Ofcom UK Technology

Ofcom report reveals the harsh reality for marketers: we're striving for a few minutes of attention at best


By Jon Davie | UK chief executive

August 8, 2014 | 4 min read

The average UK adult now spends more time consuming media than they do sleeping, according to the latest report from the communications regulator Ofcom.

Media use may be up, but is it harder than ever to win attention?

Apparently we now spend eight hours and 41 minutes engaged in media and communications every day, compared with just eight hours 21 minutes asleep. And if that’s not enough to keep you awake at night, consider this: we actually cram more than 11 hours media consumption into that eight and a half hour day, as we feed our addiction to information by using two different channels at the same time.

Digging further into the data, it’s clear that the shift from traditional to digital media is showing no sign of slowing down.

Daily TV viewing fell below four hours for the first time since 2009. The average time listening to radio per listener fell in every demographic, from teens to pensioners. Mail volumes fell by five per cent year-on-year. And one in six adults now live in a household with no fixed landline.

The move from desktop to mobile and tablet computing is also clear. Web usage on laptop and desktop machines was down 15 per cent, while browsing on mobile now accounts for nearly six hours per week. And the trend is even more pronounced among younger consumers – the average 16-24 year old spends more than three and a half hours glued to their mobile every day.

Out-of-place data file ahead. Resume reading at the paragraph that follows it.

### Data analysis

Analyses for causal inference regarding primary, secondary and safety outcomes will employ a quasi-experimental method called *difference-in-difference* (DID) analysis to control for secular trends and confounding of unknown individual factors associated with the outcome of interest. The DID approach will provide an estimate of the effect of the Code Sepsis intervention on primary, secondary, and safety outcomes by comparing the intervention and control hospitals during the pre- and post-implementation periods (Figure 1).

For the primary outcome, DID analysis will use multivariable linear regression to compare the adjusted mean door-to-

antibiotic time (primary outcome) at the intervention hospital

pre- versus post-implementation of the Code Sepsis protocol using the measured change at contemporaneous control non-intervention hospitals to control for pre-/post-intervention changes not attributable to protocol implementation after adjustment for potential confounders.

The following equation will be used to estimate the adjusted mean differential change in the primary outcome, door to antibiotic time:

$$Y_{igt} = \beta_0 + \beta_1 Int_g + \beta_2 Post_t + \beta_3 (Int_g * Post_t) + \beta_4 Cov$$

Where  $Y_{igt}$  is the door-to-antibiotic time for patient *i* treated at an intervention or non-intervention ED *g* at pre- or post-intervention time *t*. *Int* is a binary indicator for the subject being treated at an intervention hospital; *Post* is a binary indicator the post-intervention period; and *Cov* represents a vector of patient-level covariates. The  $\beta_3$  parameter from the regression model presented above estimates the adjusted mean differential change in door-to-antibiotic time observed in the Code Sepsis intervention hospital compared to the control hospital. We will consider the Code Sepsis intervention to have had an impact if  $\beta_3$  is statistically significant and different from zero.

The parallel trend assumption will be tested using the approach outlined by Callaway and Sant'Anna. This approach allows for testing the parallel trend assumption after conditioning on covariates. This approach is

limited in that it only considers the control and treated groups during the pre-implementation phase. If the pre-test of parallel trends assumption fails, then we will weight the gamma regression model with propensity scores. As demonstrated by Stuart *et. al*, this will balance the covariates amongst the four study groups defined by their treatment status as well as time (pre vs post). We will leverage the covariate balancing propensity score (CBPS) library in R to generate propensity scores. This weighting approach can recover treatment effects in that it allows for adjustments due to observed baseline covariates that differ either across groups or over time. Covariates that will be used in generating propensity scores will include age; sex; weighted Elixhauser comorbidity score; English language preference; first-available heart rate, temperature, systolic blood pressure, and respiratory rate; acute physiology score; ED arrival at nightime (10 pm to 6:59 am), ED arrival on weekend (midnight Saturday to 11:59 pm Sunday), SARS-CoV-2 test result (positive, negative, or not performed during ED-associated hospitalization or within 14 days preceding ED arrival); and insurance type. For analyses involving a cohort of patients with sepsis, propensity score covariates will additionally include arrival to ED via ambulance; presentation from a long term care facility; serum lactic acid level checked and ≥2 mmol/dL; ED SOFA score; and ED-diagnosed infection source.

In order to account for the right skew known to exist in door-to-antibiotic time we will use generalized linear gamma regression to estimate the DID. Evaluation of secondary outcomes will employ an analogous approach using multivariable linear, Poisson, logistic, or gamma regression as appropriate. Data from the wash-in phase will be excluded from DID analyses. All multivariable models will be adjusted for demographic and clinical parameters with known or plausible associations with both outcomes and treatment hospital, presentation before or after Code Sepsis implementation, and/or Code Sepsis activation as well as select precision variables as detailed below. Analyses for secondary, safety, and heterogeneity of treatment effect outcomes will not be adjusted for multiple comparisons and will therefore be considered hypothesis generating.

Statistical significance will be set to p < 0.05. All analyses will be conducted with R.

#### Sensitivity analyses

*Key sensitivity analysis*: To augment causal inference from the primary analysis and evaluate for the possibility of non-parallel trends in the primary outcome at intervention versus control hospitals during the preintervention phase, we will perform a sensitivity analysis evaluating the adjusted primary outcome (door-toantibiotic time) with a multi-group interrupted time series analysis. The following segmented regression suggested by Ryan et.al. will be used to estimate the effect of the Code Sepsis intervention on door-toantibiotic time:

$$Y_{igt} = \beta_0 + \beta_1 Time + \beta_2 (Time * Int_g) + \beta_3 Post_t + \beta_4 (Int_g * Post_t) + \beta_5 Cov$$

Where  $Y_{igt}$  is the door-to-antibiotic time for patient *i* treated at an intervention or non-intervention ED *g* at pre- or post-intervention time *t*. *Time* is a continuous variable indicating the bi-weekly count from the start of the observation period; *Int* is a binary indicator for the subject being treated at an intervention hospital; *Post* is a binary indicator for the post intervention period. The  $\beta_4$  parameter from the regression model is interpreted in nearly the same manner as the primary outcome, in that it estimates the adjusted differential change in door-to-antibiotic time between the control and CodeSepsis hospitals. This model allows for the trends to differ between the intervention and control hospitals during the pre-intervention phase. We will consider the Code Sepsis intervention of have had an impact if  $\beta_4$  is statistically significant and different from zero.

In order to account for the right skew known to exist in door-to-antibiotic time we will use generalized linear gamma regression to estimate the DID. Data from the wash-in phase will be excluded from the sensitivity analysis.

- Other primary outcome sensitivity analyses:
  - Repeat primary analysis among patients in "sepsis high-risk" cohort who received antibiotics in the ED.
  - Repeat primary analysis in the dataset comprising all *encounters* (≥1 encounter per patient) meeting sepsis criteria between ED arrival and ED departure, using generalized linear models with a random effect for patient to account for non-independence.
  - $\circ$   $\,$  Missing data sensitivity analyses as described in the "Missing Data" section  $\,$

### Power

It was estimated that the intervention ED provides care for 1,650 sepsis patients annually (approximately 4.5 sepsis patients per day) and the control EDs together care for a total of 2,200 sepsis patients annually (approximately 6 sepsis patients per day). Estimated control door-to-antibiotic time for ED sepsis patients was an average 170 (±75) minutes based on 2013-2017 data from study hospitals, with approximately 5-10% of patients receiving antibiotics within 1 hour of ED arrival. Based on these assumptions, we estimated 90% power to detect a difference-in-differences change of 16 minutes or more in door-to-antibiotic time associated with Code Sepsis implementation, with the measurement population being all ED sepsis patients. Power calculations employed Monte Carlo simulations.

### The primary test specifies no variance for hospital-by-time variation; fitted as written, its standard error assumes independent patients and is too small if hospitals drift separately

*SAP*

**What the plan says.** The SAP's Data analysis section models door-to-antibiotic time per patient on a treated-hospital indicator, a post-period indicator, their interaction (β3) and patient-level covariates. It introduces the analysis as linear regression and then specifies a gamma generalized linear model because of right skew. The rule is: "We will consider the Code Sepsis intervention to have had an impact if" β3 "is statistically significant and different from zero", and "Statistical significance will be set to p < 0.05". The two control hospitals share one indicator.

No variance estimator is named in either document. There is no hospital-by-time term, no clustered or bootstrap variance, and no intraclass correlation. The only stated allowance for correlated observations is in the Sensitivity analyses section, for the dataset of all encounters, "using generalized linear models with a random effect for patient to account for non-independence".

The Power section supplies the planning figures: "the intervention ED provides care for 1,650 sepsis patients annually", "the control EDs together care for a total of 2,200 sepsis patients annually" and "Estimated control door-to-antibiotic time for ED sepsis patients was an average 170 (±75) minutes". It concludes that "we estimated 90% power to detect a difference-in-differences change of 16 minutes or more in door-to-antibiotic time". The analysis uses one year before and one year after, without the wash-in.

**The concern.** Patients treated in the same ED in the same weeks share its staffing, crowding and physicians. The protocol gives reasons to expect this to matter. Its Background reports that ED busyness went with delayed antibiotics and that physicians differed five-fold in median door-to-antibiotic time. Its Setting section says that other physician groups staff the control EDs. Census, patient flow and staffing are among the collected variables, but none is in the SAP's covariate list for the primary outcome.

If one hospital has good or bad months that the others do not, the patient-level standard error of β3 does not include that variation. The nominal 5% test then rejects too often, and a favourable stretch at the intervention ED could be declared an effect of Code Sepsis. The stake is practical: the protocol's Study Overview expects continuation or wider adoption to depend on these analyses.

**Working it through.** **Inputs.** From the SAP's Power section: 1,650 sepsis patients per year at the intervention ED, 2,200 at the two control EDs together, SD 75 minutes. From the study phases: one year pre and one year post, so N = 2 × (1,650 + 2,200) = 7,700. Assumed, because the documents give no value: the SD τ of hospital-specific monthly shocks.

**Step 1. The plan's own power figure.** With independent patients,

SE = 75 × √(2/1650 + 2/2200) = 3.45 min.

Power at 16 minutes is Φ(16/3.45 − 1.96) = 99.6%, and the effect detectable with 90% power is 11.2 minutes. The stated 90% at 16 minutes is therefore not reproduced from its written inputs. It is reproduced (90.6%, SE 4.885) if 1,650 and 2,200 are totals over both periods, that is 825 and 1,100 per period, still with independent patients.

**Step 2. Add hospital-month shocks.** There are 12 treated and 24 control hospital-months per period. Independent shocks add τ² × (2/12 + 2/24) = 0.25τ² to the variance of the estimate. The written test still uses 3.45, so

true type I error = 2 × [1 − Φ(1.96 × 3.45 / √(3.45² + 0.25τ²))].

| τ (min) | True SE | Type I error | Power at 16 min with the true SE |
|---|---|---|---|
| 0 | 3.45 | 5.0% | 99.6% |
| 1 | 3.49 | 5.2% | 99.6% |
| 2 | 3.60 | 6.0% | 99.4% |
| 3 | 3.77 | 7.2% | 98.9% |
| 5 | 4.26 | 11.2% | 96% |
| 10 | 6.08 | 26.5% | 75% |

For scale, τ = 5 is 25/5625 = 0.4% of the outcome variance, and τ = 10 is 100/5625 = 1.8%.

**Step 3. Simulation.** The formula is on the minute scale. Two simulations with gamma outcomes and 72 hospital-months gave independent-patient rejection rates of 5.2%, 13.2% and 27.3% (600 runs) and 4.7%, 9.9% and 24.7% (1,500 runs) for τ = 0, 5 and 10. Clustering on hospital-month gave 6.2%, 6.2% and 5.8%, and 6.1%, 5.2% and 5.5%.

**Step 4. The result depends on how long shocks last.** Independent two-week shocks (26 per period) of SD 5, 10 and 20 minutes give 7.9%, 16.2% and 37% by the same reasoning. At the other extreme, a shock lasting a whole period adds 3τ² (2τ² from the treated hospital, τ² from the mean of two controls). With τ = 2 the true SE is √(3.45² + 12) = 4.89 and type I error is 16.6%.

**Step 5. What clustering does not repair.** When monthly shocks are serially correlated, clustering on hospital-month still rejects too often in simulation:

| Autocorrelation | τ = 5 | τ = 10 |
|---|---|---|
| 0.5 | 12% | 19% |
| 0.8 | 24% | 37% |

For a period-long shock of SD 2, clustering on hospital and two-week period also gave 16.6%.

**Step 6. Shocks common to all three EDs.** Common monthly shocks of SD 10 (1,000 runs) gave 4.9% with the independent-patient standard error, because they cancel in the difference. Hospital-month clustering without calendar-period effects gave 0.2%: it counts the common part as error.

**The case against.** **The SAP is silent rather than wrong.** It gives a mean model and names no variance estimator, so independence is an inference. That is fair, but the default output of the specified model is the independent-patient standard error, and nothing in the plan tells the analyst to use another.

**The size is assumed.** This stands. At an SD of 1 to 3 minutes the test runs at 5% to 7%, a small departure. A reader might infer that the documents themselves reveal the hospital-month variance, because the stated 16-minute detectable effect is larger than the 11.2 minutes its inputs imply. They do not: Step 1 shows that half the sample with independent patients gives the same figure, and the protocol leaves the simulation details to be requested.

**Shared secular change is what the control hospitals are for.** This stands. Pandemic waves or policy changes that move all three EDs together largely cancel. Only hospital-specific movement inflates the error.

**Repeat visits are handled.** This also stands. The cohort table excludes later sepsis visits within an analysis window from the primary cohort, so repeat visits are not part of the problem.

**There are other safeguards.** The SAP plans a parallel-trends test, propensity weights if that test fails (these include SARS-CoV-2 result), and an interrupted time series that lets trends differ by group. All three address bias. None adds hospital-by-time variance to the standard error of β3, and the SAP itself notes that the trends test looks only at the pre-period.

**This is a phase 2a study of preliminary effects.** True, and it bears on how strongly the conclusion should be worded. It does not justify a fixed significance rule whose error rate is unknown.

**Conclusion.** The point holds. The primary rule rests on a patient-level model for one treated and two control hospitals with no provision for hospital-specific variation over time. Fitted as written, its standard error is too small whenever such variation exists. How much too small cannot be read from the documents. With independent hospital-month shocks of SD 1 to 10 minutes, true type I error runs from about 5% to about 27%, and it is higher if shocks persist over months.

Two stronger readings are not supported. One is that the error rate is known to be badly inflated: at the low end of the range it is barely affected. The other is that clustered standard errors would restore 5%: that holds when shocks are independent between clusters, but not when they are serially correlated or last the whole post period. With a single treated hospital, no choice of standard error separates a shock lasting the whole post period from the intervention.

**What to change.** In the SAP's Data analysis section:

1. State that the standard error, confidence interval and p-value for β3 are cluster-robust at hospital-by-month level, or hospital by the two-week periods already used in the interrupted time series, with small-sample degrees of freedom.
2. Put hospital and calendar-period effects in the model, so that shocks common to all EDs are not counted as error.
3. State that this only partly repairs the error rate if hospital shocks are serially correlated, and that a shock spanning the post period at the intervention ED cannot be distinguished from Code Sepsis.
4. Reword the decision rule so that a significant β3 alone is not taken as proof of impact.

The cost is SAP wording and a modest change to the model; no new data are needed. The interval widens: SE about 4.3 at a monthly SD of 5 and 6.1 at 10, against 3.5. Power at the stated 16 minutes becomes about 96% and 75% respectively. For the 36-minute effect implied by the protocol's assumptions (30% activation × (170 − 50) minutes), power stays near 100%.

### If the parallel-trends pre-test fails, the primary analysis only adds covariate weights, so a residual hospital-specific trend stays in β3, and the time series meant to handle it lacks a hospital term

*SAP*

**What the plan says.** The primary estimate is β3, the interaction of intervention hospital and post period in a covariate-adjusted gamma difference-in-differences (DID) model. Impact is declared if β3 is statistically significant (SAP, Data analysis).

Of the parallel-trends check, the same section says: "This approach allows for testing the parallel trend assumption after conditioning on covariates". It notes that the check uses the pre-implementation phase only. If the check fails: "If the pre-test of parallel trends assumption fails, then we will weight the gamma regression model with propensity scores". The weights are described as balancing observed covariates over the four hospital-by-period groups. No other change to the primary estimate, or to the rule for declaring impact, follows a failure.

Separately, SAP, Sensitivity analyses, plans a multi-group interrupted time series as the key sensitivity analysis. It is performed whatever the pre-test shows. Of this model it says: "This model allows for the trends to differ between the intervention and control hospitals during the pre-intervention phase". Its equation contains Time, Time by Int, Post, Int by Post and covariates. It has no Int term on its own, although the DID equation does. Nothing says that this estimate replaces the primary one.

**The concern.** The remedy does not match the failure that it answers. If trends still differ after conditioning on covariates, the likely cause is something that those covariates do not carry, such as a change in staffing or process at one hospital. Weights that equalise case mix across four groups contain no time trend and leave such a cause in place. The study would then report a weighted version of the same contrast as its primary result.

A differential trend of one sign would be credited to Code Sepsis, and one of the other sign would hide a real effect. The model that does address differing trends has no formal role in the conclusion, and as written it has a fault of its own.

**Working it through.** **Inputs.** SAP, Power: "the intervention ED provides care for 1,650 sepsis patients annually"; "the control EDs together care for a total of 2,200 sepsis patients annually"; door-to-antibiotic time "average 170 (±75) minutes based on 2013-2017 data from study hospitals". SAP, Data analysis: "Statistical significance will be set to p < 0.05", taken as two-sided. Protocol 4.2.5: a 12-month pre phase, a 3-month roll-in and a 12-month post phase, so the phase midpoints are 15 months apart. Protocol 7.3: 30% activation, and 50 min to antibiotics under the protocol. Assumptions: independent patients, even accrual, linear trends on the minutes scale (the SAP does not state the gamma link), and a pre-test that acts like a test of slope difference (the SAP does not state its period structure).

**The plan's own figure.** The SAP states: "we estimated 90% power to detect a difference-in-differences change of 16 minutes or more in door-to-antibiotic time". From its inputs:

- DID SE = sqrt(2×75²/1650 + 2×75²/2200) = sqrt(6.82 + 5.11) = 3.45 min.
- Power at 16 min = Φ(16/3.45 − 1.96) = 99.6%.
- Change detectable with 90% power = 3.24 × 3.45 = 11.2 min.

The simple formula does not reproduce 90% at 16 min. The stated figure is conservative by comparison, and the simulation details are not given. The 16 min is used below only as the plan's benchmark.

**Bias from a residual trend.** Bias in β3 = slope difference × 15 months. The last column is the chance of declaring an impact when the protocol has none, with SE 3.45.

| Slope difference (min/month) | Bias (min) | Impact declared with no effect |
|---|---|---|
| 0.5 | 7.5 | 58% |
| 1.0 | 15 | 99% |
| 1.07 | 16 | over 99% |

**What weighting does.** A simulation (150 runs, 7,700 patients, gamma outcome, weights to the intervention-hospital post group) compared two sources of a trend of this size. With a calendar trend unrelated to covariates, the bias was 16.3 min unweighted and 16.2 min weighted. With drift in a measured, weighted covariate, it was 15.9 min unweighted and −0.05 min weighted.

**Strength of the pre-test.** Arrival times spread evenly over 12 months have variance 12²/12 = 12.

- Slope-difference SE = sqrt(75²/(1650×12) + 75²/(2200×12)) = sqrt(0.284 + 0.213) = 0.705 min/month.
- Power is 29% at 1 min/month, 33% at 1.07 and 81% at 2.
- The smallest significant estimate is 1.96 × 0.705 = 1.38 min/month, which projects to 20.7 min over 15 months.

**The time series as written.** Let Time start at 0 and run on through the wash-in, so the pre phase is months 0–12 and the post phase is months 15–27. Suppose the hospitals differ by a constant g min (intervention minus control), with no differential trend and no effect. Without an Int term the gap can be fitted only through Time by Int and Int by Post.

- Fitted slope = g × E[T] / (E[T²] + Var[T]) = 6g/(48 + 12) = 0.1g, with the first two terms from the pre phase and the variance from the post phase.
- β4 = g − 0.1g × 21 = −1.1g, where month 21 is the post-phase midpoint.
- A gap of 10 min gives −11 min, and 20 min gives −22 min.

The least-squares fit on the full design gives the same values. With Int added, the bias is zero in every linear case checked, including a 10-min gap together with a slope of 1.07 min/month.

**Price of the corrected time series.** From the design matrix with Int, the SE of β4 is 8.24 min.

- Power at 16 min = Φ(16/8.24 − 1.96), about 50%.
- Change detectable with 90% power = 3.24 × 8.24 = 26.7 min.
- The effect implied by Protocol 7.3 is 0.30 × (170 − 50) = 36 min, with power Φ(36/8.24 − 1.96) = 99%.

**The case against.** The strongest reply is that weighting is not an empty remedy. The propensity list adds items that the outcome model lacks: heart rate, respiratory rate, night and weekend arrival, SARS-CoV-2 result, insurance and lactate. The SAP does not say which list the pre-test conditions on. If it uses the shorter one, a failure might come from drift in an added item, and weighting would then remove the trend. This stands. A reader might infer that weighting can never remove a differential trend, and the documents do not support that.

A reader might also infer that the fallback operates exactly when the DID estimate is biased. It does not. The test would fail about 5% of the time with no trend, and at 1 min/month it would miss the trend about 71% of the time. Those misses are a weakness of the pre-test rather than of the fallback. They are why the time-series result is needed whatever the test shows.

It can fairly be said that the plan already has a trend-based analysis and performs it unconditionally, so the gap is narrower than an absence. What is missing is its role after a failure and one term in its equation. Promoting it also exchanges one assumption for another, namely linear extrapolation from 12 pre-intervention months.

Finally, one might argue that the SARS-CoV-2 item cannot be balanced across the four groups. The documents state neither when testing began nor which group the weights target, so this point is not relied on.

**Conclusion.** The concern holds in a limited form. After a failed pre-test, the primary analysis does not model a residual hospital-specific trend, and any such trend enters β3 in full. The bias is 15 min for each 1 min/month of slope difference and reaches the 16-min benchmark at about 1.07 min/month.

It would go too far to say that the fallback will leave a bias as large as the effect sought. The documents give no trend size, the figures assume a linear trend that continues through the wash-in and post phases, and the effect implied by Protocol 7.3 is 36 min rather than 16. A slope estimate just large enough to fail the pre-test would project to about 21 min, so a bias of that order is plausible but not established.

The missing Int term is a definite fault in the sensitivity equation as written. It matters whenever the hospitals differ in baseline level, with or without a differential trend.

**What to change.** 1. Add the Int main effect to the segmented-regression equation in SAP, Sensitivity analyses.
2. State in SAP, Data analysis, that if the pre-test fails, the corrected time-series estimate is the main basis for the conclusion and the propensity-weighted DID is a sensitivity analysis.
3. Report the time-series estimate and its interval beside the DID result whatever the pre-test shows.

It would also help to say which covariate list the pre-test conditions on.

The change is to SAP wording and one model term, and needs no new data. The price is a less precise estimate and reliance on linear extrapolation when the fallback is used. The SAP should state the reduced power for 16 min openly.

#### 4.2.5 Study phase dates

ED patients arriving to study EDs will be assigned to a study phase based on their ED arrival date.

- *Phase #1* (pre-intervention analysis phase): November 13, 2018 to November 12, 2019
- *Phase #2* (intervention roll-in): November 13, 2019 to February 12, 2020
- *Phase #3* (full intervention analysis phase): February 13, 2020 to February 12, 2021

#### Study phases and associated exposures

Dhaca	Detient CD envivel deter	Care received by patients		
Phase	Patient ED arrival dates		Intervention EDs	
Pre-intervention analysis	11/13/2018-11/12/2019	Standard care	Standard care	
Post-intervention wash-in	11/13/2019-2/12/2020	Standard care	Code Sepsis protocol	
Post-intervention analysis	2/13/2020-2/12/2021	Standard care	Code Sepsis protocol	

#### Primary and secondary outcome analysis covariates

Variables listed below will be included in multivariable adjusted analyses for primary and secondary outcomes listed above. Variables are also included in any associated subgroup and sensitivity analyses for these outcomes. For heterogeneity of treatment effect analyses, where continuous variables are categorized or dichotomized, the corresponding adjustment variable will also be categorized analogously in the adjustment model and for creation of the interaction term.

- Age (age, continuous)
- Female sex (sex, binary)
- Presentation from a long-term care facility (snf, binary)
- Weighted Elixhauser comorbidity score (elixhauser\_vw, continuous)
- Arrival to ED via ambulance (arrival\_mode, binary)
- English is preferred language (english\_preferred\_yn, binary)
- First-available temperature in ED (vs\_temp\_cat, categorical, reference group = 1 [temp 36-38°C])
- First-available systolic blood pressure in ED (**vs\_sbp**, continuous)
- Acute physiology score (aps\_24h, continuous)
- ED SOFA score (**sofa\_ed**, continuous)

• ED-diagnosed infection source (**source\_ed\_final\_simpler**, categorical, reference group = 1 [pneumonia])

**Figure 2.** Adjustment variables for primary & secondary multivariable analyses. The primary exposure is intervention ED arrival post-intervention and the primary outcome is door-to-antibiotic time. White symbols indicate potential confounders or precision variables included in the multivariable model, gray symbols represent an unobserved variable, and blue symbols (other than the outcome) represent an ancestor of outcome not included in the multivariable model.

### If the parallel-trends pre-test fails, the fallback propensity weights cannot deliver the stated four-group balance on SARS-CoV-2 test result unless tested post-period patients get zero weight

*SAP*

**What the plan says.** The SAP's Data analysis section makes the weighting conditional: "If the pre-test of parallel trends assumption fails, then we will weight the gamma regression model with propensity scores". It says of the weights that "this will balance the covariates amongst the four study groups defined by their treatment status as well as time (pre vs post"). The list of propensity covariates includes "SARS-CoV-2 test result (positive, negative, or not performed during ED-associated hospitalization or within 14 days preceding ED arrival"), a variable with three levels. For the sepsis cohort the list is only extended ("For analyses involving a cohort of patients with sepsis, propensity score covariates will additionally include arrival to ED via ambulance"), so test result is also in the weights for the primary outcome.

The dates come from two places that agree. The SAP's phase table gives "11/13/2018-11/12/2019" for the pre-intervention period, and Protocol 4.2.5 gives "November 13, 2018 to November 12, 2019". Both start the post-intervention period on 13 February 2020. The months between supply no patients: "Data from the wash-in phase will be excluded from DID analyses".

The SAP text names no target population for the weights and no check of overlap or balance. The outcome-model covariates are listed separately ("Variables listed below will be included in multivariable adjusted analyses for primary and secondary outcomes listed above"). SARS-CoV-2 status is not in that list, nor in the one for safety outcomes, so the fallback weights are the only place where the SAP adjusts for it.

The full report has 429 pages of stats, tables and graphs. But the conclusion for us marketers is pretty simple: if the average Joe is consuming 11 hours of media each and every day, they don’t have much time left to enjoy our carefully crafted communications.

Clients and agencies alike are prone to a particular kind of collective delusion: we believe that everyone cares as much about our work as we do. Because we spent months slaving over every last detail of the script, we expect the audience to reward our efforts with their undivided attention.

But in the real world, we’re striving for a few minutes of attention at best. The sooner we accept this, the more chance we have of making those precious minutes count – delivering a message that actually resonates with the people we’re trying to reach.

On the surface, the Ofcom report is good news for content marketers. People are consuming more content, on more devices, on more platforms, than ever before. And where the audience goes, brands will surely follow – which means more briefs and more budgets.

But the barrage of stats should also serve as a cautionary note. In a world with so much noise, it’s harder than ever to achieve cut through. Producing great content requires passion, enthusiasm and commitment. But perhaps there’s also a need for just a little bit of cynicism.

Someone in the process needs to ask the tough questions: Why would anyone care about this content? And why would anyone share it?

Jon Davie is managing director at Zone

Ofcom UK Technology

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